Cataracts

Imagine what your vision would be like if your eyes were covered by a sheet of wax paper. For millions of Americans with cataracts, this is how their world appears everyday. Dull colors, blurry images-it's as if a film needs to be removed from the eyes to restore clear vision.

Cataracts are a clouding or discoloring within the lens of the eye. The clouded lens distorts and blocks the passage of light through the eye to the retina, causing vision to be dull, blurred, and indistinct. While cataracts can affect people of any age, they are most common in older adults. In fact, two-thirds of all adults over age 60 have some sign of cataract formation. Although most people will eventually develop cataracts, there is good news. When diagnosed and treated in a timely manner, cataracts do not cause permanent damage to the eye.

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No one knows exactly what causes cataracts, but it is known that a chemical change occurs within your eye to cause the lens to become cloudy. This may be due to advancing age, heredity or an injury or disease. Excessive exposure to ultraviolet radiation in sunlight, cigarette smoking or the use of certain medications are also risk factors for the development of cataracts.

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Although cataracts develop without pain or discomfort, there are some indications that a cataract may be forming. These include blurred or hazy vision, the appearance of spots in front of the eyes, increased sensitivity to glare or the feeling of having a film over the eyes. A temporary improvement in near vision may also indicate formation of a cataract.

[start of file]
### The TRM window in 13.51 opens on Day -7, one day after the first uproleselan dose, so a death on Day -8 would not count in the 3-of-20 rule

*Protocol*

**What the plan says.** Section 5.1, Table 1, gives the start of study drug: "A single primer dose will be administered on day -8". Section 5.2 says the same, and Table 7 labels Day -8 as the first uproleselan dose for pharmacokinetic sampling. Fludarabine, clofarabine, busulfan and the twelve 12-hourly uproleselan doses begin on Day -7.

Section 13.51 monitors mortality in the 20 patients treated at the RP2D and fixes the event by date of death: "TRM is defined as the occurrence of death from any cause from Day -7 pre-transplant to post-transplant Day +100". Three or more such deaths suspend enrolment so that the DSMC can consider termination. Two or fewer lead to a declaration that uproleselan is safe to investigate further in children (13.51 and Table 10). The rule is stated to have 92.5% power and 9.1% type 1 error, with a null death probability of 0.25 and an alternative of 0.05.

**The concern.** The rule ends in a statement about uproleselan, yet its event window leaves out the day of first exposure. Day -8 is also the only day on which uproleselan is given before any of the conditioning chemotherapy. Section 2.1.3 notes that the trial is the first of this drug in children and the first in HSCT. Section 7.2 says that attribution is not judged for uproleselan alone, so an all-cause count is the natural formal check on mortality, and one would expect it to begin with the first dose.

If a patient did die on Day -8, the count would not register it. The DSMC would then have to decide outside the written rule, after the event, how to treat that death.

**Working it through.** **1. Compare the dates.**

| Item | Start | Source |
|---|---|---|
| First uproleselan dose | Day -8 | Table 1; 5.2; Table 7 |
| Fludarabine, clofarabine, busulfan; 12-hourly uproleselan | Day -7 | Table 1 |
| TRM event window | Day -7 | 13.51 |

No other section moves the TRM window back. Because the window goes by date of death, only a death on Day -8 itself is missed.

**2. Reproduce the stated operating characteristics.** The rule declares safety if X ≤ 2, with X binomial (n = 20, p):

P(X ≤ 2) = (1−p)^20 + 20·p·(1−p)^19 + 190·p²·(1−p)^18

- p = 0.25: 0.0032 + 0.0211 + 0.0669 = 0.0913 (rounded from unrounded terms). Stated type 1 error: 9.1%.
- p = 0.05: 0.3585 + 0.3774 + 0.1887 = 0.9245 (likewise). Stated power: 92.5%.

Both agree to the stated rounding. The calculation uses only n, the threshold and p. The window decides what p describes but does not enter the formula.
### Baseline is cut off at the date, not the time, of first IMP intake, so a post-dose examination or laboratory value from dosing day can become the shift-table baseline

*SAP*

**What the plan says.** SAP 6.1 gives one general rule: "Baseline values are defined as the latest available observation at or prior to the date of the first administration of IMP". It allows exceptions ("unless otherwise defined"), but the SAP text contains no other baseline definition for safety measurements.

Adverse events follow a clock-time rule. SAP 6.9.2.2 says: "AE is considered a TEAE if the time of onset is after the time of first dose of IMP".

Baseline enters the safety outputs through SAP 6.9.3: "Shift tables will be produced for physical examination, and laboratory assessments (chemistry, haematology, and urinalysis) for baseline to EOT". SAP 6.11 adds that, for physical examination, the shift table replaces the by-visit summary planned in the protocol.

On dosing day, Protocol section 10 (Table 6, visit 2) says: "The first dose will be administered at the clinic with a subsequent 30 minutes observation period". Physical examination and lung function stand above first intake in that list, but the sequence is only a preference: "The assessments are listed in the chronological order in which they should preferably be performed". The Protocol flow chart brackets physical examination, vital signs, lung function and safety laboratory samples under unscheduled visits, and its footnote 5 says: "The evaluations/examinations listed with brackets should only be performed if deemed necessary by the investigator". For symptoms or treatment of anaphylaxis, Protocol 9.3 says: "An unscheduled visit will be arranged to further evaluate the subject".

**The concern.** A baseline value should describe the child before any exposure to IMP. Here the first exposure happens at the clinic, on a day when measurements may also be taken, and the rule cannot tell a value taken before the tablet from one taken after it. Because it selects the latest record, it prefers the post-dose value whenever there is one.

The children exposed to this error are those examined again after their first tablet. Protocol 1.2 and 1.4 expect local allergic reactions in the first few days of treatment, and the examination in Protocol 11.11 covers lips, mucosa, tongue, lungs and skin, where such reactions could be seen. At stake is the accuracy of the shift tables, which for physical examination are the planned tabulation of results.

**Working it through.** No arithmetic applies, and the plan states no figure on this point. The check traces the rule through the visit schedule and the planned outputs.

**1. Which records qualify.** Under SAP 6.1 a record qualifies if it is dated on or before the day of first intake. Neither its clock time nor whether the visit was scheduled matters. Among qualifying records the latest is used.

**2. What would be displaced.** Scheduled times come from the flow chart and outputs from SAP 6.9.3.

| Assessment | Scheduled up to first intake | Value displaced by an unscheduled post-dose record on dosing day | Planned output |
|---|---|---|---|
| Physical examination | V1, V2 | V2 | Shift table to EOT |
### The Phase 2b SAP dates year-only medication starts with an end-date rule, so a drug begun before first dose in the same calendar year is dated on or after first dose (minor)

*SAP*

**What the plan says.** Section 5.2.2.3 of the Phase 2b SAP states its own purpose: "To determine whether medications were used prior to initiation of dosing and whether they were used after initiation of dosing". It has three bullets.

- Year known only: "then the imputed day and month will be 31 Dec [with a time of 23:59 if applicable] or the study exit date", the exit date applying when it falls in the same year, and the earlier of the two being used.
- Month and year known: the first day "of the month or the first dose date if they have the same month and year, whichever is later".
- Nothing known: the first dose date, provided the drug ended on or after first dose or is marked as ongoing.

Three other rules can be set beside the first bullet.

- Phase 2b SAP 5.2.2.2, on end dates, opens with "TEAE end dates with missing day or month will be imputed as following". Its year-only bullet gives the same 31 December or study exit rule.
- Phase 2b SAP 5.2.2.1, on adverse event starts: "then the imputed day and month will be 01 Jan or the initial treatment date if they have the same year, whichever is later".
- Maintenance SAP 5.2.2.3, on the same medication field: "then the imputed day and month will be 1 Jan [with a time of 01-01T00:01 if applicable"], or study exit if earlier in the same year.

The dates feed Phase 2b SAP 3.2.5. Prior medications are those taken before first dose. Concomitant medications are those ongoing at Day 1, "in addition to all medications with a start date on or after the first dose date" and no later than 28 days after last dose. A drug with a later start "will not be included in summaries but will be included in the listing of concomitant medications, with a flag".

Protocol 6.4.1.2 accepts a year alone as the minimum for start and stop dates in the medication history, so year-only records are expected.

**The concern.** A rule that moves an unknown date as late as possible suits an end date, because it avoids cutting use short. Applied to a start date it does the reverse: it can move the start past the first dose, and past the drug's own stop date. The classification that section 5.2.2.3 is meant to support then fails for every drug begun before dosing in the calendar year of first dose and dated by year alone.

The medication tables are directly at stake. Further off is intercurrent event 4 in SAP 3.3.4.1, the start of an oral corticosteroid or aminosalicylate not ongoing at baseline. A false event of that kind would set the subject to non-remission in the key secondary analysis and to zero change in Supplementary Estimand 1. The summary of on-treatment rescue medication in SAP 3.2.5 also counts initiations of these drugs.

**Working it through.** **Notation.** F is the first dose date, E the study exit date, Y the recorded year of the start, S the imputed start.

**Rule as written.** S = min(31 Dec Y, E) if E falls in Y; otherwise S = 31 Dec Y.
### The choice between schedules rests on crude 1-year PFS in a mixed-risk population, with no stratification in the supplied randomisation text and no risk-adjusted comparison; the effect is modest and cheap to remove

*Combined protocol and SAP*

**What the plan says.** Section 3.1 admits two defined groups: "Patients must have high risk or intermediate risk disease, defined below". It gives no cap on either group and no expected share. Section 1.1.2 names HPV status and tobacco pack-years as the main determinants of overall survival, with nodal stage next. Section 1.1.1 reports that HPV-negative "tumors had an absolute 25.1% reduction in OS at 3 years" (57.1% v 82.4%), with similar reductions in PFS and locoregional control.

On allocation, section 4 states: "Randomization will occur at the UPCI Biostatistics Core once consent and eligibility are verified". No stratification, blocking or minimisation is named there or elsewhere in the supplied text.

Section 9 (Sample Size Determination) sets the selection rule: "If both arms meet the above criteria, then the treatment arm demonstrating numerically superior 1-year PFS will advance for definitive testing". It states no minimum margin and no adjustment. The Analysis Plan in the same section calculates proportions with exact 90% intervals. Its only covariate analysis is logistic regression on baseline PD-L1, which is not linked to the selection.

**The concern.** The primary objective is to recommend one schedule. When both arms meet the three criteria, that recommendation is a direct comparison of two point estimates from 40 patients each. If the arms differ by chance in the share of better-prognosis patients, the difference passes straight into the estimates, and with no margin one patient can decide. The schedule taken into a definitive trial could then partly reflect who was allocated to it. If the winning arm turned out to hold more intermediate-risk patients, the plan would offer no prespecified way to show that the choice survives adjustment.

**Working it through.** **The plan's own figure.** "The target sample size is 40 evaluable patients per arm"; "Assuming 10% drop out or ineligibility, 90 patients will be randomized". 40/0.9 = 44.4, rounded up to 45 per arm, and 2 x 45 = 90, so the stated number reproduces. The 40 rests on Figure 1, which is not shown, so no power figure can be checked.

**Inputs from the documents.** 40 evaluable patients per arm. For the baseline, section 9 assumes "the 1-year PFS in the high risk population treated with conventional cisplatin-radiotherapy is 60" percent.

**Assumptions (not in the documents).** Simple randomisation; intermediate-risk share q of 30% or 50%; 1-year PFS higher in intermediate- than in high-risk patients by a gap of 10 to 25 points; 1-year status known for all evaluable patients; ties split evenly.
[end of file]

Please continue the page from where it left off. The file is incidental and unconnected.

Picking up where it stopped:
Cataracts are classified as one of three types:

  • A nuclear cataract is most commonly seen as it forms. This cataract forms in the nucleus, the center of the lens, and is due to natural aging changes.

  • A cortical cataract, which forms in the lens cortex, gradually extends its spokes from the outside of the lens to the center. Many diabetics develop cortical cataracts.

  • A subcapsular cataract begins at the back of the lens. People with diabetes, high farsightedness, retinitis pigmentosa or those taking high doses of steroids may develop a subcapsular cataract.

The type of cataract you have will affect exactly which symptoms you experience and how soon they will occur. When a nuclear cataract first develops it can bring about a temporary improvement in your near vision, called "second sight." Unfortunately, the improved vision is short-lived and will disappear as the cataract worsens. Meanwhile, a subcapsular cataract may not produce any symptoms until it's well-developed.

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When symptoms begin to appear, you may be able to improve your vision for a while using new glasses, strong bifocals, magnification, appropriate lighting or other visual aids.

Think about surgery when your cataracts have progressed enough to seriously impair your vision and affect your daily life. Many people consider poor vision an inevitable fact of aging, but cataract surgery is a simple, relatively painless procedure to regain vision.

Cataract surgery is very successful in restoring vision. In fact, it is the most frequently performed surgery in the United States, with over 1.5 million cataract surgeries done each year. Nine out of 10 people who have cataract surgery regain very good vision, somewhere between 20/20 and 20/40. During surgery, the surgeon will remove your clouded lens, and in most cases replace it with a clear, plastic intraocular lens.

Micro-incision cataract surgery is the latest technology in cataract surgery. It is a micro-incisional stitch less operation where a cataract is emulsified by ultrasound energy, liquefied, and then sucked through a phacoemulsifier probe. Then a foldable intra-ocular lens is implanted in the eye permanently.

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It is the least traumatic form of cataract surgery with early rehabilitation and recuperation. Vision restoration is possible in a short period of time.


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